If necessity is the mother of invention, then pumice stone is one of its humbler children. A porous form of lava, it is used in solid and powdered form as an abrasive. Any East Baltimore housewife could have told you that once upon a time, if she looked up from her Saturday morning scrubbing of the elegant marble steps leading to her modest, two-story rowhouse.
But as those housewives expired, or moved to the county, such domestic expertise also vanished. Few folks remembered that it took pumice and rubbing powder and warm water to clean white marble. The once lustrous steps leading to plain but immaculate rowhouses in communities throughout Baltimore turned dull and grimy. And a tradition as unique to East Baltimore as painted screens and window bricolage slipped from the city's memory banks.
Now necessity has given birth to a new, mercifully unimproved product guaranteed to make those steps sparkle once again. It's "Baltimore's Marble Step Cleaning Kit," which made its debut last night at Cafe Hon in Hampden. The kit is the joint inspiration of city planners at the Neighborhood Design Center, a non-profit group that helps stabilize city neighborhoods, and a funding friend at the Morris Goldsecker Foundation.
David Collins, director of the center's Neighborly Places program, demonstrated his prowess with pumice last night on a slab of marble. (There are no marble steps in Hampden.) Pumice, he noted, creates more friction than a brush and is more effective. Soon the white marble shines through the dirt.
"I can see that it's becoming cleaner in a short amount of time," he said in infomercial style.
"You can keep it as white as you want," he told the audience. "It's up to you."
The idea for the kit all started with a block-beautification event in August sponsored by the center on North Luzerne Avenue near Patterson Park. There, Collins had offered a primer on marble step scrubbing. With a pumice stone, Bon Ami (a good substitute for rubbing powder), warm water, wash cloth and plenty of elbow grease, Collins transformed a grubby set of steps into a palatial threshold.
"It was amazing how clean it got," said Collins, who has worked at the center for nearly a year. The gleaming results elicited plenty of "oohs and aahs" from the crowd, he said. Subsequent newspaper coverage of the event also elicited a flurry of calls from rowhouse dwellers keen on cleaning their steps.
When Collins and colleagues mentioned the demand for marble step cleansing materials to Sally Scott of the Goldsecker Foundation, she suggested that a kit would be a fun way to promote home improvement and city lore. It was an "off-the-cuff" remark, but "we ran with it," said Mark Cameron, director of the Neighborhood Design Center. "It's not about nostalgia; it's about something real."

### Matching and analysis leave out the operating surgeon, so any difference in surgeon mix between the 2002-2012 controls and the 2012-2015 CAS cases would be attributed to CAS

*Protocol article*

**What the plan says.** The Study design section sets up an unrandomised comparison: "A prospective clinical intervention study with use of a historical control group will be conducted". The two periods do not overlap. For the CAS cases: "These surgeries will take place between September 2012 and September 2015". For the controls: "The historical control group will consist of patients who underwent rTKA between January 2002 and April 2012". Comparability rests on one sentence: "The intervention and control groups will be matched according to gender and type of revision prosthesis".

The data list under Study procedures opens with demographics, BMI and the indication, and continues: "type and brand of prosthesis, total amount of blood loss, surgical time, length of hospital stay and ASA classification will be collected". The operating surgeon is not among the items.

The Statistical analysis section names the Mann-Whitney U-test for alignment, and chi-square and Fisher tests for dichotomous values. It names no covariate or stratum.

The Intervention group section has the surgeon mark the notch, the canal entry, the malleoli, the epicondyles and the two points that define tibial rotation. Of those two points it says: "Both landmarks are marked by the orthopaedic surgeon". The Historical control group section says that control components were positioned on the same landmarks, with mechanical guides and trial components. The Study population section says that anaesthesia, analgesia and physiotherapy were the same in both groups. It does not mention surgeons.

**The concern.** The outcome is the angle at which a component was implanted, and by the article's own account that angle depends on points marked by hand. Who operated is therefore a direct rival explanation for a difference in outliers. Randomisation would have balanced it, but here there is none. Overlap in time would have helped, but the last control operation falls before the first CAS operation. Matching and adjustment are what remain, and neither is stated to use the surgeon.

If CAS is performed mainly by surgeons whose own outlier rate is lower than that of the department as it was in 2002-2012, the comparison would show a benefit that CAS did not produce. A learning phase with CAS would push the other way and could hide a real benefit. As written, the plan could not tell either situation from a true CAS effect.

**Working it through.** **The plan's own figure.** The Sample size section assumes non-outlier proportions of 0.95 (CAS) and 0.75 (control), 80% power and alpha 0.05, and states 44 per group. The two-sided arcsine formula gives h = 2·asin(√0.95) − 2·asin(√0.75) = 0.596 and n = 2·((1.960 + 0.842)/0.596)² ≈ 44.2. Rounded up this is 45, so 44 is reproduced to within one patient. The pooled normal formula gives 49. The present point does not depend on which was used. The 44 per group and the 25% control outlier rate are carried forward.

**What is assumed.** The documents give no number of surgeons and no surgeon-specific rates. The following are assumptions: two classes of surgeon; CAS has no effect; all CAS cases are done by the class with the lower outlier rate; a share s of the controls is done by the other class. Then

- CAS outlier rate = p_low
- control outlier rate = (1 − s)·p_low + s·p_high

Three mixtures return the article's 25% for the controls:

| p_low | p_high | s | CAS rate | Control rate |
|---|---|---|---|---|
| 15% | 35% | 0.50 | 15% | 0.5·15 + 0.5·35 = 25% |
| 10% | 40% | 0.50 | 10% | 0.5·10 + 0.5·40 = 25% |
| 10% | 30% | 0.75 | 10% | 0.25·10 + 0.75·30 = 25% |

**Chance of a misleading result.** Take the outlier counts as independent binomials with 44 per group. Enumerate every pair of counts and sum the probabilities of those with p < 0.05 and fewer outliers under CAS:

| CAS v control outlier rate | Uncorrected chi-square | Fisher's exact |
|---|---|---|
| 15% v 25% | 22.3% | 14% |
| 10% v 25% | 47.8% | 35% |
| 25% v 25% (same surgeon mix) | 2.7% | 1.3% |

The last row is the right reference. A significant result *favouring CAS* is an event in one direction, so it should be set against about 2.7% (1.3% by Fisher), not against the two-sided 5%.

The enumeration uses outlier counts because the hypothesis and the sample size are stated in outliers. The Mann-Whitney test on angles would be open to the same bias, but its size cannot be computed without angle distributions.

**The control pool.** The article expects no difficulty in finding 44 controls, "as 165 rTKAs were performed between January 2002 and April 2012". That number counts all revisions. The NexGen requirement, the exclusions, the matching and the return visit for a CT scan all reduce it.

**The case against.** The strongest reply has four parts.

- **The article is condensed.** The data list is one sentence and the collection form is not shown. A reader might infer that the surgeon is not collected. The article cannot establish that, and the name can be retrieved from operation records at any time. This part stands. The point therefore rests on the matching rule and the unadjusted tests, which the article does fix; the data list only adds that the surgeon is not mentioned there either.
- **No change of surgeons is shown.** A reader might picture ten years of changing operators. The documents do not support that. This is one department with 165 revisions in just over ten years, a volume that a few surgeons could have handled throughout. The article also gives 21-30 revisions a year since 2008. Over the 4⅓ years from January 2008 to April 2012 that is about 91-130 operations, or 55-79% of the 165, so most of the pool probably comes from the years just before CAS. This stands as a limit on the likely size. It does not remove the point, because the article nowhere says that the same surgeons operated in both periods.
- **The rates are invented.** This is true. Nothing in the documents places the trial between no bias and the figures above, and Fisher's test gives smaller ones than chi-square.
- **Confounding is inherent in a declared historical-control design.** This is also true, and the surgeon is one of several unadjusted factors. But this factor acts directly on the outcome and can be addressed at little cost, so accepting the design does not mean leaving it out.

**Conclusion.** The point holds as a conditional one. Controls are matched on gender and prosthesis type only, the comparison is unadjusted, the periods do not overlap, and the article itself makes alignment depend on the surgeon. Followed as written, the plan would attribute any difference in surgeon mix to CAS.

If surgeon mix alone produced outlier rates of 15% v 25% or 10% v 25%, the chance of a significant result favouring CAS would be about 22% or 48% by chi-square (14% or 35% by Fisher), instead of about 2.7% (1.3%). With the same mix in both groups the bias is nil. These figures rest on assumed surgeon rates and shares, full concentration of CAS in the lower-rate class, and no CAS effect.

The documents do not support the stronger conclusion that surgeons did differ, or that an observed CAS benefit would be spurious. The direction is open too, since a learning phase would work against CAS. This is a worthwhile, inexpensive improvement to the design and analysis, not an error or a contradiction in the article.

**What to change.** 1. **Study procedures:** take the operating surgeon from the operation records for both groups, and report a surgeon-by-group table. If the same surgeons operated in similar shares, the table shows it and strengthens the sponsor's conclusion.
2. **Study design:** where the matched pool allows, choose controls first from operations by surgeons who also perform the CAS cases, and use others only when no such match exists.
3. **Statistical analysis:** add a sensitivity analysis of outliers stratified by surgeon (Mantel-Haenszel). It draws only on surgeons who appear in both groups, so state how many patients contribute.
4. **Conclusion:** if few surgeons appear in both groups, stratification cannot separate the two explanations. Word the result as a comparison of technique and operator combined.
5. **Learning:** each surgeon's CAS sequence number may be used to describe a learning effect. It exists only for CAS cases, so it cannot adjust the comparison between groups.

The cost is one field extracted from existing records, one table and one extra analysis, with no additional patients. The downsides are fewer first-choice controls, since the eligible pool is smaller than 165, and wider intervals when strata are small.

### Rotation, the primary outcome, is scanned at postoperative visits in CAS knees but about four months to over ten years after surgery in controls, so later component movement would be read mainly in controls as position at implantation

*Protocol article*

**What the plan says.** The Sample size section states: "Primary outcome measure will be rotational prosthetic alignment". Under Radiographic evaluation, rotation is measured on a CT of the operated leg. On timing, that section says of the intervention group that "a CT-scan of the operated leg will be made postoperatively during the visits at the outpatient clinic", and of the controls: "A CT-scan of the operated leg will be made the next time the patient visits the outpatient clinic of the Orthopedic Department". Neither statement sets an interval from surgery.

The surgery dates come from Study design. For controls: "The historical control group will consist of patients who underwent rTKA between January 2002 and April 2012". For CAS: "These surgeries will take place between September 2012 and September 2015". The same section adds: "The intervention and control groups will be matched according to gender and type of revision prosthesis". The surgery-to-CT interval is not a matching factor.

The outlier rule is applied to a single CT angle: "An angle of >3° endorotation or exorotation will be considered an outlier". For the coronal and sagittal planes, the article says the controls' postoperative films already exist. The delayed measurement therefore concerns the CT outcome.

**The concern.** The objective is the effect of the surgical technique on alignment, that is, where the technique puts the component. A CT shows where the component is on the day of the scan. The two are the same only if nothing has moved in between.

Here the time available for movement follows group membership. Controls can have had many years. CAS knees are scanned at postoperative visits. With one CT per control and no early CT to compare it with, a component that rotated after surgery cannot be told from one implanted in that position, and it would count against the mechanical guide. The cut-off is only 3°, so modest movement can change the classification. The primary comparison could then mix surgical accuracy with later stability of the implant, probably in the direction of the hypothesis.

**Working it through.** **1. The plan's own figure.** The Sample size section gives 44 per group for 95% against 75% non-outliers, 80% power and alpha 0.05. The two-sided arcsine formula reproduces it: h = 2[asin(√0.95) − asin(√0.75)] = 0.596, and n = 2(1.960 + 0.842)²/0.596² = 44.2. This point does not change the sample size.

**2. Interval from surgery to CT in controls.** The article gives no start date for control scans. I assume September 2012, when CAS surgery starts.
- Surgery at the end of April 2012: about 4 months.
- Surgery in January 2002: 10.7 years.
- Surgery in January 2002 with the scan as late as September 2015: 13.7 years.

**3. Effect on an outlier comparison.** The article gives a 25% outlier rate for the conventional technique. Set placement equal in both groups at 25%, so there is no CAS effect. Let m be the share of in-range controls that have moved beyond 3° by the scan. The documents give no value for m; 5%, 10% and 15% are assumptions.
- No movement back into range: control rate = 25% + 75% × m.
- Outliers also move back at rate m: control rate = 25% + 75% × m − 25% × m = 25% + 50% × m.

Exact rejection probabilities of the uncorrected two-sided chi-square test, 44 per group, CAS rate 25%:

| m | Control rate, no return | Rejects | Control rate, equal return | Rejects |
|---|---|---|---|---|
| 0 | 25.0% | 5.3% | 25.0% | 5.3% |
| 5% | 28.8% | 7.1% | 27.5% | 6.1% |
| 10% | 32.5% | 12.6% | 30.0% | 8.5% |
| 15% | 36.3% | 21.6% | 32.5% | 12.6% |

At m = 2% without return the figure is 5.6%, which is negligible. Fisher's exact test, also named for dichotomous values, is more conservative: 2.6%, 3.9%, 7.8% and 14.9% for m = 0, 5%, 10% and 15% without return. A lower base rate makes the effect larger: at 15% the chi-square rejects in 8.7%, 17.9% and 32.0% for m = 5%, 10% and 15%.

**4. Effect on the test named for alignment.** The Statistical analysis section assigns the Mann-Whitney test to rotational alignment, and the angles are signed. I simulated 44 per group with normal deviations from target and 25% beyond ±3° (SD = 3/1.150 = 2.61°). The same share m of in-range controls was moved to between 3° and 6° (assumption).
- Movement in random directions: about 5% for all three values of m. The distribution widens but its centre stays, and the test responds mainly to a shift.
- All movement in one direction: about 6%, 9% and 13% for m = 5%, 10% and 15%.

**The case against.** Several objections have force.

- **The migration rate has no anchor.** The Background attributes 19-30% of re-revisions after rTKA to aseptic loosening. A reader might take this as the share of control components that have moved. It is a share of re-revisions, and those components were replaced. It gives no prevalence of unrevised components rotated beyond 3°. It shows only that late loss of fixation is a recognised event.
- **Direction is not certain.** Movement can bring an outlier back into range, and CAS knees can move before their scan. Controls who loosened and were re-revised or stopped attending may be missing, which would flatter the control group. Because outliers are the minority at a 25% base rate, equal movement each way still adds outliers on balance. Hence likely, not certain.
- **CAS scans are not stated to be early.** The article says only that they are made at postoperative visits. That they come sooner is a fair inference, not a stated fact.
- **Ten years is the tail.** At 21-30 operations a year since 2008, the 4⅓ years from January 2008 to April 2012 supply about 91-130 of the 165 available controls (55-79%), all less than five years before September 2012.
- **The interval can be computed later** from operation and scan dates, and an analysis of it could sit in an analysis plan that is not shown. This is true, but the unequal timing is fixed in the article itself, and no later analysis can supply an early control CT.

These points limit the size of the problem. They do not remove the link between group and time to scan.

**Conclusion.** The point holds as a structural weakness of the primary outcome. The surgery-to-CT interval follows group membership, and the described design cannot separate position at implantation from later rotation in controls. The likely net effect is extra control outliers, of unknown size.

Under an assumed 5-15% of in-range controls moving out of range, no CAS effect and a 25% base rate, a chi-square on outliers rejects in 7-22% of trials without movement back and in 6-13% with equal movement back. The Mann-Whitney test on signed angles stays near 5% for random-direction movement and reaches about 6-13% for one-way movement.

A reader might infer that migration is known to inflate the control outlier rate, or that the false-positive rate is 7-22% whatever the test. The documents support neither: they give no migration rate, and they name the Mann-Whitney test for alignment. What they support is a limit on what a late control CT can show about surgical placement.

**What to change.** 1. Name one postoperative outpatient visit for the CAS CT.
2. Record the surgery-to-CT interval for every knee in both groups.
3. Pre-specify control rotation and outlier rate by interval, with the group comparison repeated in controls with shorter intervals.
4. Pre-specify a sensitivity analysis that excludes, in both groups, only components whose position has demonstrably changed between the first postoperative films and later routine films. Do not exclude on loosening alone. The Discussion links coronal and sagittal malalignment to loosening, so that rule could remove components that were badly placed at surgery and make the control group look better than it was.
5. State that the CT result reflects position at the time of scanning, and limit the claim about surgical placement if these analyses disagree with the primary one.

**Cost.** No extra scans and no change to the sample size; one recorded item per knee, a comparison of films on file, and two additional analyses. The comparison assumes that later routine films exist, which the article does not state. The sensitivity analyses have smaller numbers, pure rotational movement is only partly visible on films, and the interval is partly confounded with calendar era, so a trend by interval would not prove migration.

So Collins resumed his marble step scholarship, gleaning information from rowhouse experts such as Mary Markey, a curator at the Maryland Historical Society, and co-curator of the "What Makes Baltimore Bawlamer?" exhibit at the now-closed Baltimore City Life Museums.
Collins located pumice stone sources at monument companies and learned that rubbing powder, a loose form of pumice, is in scarce supply. He also discussed marketing possibilities with Mary Pat Andrea, owner of Hampden's Hometown Girl, purveyor of items related to Baltimore .
The kit concept was right down her alley. As a marketable local product, it's a natural, Andrea said. "It is such a perfect match. It's one of those things that there's a renewed interest in, especially as younger people are moving into older rowhouses without their grandmother present to tell them how to [clean their steps]."
Like Collins, Andrea sees the cleaning process as one of the "kinds of small rituals that underlie the stability of a community."
She also impressed upon Collins the need to include a historic narrative in the package to provide value-added meaning to the task. When it becomes available at Hometown Girl in February, the kit will contain instructions, history and marble-step related literature from Baltimore's own Ogden Nash, Mary Carter Smith and H.L. Mencken, as well as travel writer Frances Trollope.
They are "such a symbol of the city," said Collins of the steps, which added a touch of luxury to hundreds of monotonous red-brick rowhouses built in East Baltimore late in the 19th and early in the 20th centuries
He estimates that the cleansing package will sell for about $10, with proceeds split between Hometown Girl and the Neighborhood Design Center. "We're doing it in a very homespun way." In other words, Collins will assemble the kits himself.
Collins has become quite adept at cleaning marble steps. "Depending on how dirty the steps are, it's a good workout," he said. "But I can't imagine doing it in a full housedress."